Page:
Since the very first episode of Cougar Town, Bobby Cobb has been my favorite character (although, Laurie Keller is a close second), and in “A One Story Town,” the main focus is on creating the perfect date for Bobby, and the whole cul de sac crew hilariously gets involved with walkie talkies and a war-room like set up. But for those of us who tuned into Cougar Town because of our affection for Scrubs and stuck around until it became one of the best comedies television, Bill Lawrence repaid us all in A One Story Town with a fantastic reunion featuring brief cameos from Zach Braff and The Todd.
Happy Endings, “No Ho-Ho” (season 3, episode 7)
What Happens: After her lifelong secret that she is actually a Christmas baby is exposed, the gang tries to turn Christmas into Jane-mas to make the day special for her by ignoring any and all Christmas traditions.
Key Line: “Happy Birthday, Jane…*sigh*…and Jesus.”
I may be biased both because I’ve been recapping Happy Endings this season and because this episode is so fresh in my mind, but “No Ho-Ho” is one of my favorite Christmas episodes ever, of any show. It starts off from a pretty simple premise (Jane has been lying about her birthday her whole life because she hated having it overshadowed by Christmas) and somehow ends up in a place where Max’s hidden eggnog pouch gets punctured and sprays all over the room, Brad throws a Hip Hop Santa doll off his balcony, Alex’s unwrapping fetish is exposed, and Jane almost ends up in a decoration-destroying Christmas night riot with her fellow Christmas babies. There aren’t many ways left for a network sitcom to do an original Christmas episode in 2012, but they somehow managed to do it, even while working in jokes about all-black circuses (“Ringling Brothers for Brothers: The Greatest Show on Earf”) and songs about Jurassic Park set to traditional holiday music.
As I said in my recap earlier this week, this show wears chaos well.
Louie, “Barney/Never” (season 3, episode 6)
What Happens: Louie and Robin Williams bond while attending the funeral of a comedy club manager who neither of them really cared for, and in the second installment, Louie looks after one of Lily’s creepy classmates, Never, who likes to eat raw meat and take dumps in bathtubs.
Key Line: “I diarrhea’d in the tub.”
“Barney/Never” is not the best episode of Louie this season. That would be the three-part “Late Show” finale. But it is the funniest. The first half of the episode is solid, especially the scenes with Louie and Robin at Sweet Charity together, where they break the news to the strip club’s female employees that long-time patron Barney has died (cue “Sister Christian”). It’s in the second half, however, where things, well, let’s just say I laughed far longer than I’d like to admit at the sight of that blob of a child sitting in a tub filled with his own sh*t. Plus, “Barney/Never” also has Louie talking to Kansas City Morning Zoo-type DJs (he really shouldn’t have used the word “dump”) and J.B. Smoove yelling at a fellow gravedigger for “speaking African” in the tag.
In summary: poop = comedy gold.
New Girl, “Menzies” (season 2, episode 7)
What Happens: Unable to pay her share of rent and utilities, the guys tell Jess to get a job. She is experiencing her monthly period and is an emotional mess when she interviews for a job. Meanwhile, Winston is suffering from sympathetic menstrual pains, while Nick meets a silent guy who shows him how to be peaceful. Cece wants to go back with Schmidt, who is carrying on a 50 Shades of Grey relationship with Carla Gugino.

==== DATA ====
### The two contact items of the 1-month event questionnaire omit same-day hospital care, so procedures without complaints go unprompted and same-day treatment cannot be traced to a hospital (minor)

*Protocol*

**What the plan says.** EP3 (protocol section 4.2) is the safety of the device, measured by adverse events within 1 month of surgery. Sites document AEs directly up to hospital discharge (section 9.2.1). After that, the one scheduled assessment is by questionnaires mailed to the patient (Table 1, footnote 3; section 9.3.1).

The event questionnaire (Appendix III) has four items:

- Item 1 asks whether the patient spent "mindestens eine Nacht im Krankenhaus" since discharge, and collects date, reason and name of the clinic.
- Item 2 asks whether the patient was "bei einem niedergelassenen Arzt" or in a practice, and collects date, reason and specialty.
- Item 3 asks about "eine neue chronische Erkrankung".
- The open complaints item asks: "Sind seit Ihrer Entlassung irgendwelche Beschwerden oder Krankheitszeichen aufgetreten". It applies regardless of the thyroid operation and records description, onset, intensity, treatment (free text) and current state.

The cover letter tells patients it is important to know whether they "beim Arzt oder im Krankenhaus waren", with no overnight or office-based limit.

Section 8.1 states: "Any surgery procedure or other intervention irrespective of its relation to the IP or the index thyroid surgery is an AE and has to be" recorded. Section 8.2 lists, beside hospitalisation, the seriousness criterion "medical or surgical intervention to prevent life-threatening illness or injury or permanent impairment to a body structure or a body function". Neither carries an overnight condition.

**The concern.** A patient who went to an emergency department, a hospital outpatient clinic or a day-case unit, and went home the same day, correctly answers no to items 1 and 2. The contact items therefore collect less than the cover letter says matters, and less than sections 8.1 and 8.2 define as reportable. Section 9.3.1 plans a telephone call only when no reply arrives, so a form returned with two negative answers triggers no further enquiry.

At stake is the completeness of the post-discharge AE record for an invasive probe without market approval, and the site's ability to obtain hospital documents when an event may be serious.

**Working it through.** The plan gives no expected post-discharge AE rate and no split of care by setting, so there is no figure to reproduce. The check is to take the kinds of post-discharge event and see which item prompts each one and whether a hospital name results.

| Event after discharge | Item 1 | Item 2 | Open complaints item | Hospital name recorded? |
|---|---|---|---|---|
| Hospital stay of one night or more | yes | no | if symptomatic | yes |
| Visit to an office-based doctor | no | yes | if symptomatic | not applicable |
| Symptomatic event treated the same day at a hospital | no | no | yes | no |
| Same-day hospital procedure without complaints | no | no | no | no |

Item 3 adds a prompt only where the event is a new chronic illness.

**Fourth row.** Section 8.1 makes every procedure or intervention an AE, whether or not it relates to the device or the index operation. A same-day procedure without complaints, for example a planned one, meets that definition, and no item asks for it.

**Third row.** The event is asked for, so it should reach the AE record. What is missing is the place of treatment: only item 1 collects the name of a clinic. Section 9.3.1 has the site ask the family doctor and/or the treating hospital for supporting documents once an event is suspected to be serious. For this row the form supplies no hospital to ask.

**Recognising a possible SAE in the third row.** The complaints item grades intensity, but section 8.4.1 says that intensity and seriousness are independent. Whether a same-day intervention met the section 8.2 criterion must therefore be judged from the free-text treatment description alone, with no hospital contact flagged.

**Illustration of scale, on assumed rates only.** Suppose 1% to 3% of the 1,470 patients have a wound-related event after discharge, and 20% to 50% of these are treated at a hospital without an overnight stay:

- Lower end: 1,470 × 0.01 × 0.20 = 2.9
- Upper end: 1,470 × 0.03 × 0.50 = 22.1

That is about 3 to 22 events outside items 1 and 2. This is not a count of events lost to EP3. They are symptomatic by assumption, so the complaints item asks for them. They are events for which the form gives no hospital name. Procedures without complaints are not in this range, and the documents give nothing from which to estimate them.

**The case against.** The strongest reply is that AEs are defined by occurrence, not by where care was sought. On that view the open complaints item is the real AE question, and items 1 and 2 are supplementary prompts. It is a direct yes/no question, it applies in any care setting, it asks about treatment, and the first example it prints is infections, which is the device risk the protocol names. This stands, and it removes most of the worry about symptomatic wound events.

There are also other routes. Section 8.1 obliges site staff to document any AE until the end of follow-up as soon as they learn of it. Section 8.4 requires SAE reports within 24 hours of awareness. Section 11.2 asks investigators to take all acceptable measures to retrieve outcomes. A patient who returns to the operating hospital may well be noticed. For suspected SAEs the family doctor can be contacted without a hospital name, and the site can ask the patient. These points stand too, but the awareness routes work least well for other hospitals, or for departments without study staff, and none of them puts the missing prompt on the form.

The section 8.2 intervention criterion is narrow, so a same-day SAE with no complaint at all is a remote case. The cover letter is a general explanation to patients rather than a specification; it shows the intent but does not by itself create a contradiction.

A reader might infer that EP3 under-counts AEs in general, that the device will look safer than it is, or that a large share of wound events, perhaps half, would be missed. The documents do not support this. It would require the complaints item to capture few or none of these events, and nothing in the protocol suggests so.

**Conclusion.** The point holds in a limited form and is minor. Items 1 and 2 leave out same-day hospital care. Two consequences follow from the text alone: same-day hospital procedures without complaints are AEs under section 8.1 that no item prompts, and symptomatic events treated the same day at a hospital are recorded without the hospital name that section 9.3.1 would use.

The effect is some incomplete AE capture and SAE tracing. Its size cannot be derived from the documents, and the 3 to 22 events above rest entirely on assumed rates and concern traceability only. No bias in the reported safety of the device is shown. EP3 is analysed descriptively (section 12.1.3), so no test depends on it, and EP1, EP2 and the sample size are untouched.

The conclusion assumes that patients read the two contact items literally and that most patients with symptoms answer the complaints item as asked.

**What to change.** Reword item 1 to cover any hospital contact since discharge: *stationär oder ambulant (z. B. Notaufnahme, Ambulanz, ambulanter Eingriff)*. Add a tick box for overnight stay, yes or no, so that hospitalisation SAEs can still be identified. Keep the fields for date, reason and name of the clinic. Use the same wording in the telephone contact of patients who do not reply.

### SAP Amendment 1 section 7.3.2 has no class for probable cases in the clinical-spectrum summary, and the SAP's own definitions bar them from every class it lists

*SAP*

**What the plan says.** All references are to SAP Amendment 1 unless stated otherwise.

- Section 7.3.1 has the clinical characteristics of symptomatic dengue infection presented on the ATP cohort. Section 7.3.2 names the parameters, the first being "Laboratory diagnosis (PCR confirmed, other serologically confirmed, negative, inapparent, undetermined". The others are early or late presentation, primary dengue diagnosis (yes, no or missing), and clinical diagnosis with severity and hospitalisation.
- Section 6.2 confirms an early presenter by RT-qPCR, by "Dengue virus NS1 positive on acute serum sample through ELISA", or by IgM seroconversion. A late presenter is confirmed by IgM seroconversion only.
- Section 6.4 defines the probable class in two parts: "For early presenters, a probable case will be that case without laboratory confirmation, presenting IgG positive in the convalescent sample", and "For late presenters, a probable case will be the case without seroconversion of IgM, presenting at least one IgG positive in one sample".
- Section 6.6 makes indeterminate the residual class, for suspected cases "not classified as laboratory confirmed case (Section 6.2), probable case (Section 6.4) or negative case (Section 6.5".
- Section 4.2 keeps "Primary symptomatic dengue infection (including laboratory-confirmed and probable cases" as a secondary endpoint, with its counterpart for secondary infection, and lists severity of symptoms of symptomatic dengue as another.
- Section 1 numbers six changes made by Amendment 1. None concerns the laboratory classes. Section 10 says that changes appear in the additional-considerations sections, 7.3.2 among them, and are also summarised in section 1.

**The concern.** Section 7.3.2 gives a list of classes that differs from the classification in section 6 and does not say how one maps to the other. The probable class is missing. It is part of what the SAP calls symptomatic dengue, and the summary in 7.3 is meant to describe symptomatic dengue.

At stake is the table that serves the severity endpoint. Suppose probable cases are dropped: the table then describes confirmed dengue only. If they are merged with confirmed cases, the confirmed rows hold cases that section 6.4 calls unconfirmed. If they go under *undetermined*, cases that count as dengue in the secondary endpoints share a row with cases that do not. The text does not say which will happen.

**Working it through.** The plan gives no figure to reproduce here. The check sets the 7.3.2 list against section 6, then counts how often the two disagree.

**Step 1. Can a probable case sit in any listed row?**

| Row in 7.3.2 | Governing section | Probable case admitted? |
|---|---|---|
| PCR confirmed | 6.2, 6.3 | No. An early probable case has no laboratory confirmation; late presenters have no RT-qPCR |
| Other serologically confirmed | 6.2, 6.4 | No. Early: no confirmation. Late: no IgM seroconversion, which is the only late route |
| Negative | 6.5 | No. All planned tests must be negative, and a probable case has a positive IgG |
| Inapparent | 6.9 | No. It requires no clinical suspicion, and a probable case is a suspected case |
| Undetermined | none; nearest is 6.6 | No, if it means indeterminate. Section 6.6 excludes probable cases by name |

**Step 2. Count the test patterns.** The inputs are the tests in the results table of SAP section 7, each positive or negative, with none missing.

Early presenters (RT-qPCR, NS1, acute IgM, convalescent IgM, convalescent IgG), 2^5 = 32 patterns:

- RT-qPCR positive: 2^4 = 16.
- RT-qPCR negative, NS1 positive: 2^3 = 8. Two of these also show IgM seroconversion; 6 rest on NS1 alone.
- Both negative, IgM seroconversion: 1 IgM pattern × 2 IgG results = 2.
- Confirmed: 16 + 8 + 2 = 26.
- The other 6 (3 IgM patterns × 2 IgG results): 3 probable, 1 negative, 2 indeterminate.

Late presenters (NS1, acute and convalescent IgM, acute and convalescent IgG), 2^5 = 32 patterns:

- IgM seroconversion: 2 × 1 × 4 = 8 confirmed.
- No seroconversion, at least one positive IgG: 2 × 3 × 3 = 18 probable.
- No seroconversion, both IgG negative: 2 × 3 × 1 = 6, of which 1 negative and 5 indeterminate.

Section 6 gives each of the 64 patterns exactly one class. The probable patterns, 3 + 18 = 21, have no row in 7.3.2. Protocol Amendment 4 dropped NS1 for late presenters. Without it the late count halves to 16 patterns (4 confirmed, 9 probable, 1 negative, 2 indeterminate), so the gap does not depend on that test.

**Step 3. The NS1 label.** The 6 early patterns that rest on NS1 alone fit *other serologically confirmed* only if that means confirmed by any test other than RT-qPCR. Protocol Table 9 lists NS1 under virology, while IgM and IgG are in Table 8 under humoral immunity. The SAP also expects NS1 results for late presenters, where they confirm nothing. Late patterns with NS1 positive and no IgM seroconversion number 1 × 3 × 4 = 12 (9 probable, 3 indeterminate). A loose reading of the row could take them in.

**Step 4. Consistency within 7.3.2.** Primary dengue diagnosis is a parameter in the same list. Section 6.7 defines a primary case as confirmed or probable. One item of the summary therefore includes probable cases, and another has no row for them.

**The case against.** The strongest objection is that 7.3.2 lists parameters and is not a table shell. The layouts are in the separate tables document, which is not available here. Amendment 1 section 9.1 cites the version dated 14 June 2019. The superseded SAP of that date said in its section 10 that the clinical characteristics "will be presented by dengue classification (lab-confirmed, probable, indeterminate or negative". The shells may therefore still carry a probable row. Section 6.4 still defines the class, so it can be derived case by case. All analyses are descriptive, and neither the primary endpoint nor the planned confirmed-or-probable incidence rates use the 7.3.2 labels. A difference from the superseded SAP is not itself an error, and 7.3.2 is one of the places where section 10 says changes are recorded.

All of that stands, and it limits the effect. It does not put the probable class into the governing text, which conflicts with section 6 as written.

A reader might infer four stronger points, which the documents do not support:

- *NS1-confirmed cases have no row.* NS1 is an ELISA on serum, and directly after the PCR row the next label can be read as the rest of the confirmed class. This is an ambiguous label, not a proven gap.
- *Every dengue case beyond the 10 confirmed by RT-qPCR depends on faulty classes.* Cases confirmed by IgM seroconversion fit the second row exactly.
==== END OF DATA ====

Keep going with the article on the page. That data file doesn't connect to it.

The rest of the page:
Key Line: “You wanna get weird? Let’s get weird.”
New Girl has been shredding it this season. In the beginning, it was a series we watched for Schmidt’s goofball douchiness, but the show turned a corner when Lizzy Caplan arrived and somehow balanced out Zooey Deschanel’s annoying quirkiness. It grew a heart when Dermot Mulroney (Dylan McDermott?) showed up, but it was Mulroney’s character, Russell, who also brought out the best in Nick Miller. It was at that point that the showrunners truly discovered the value of Nick, and in season two, they haven’t let him go to waste. In “Fluffer,” the relationship between Nick and Jess was firmly established over his refusal to build a shelf; in the Halloween episode, he screamed like a little girl at a clown; in “Models,” he bought Schmidt a cookie. But “Menzies” is my favorite Nick episode. He begins it by having a one-sided conversation with an Asian man and ends it doing some sort of meditation in the pool, and yet, despite the greatness of Nick, Jess had the funniest moment.
Parks and Recreation, “Halloween Surprise” (season 5, episode 5)
What Happens — Leslie’s future with Ben is on hold after he gets a new job offer, which he turns down and instead, proposes to Leslie. In trying to scare Jerry on Halloween, Leslie and Ann give Jerry a heart attack, and Ron’s new relationship is in jeopardy because he has issues trick ‘r treating with his girlfriend’s kids.
Key Line: “Seriously, Jerry. Did you EAT farts for lunch?”
In choosing the funniest episodes of the year, it’s easy to overlook Parks and Recreation‘s “Halloween Surprise,” if only because it was the sweetest and, perhaps, most shocking episode of Parks, in that it ended with Ben’s surprise marriage proposal, after we’d been mislead into believing he’d seriously consider taking a job out of state. But that, obviously, wasn’t what made “Halloween Surprise,” one of the funniest episodes of the year, nor was it Ron Swanson’s horrible trick-or-treating experiences. It was Jerry’s fart attack, which I maintain was the single funniest sequence on television in 2012.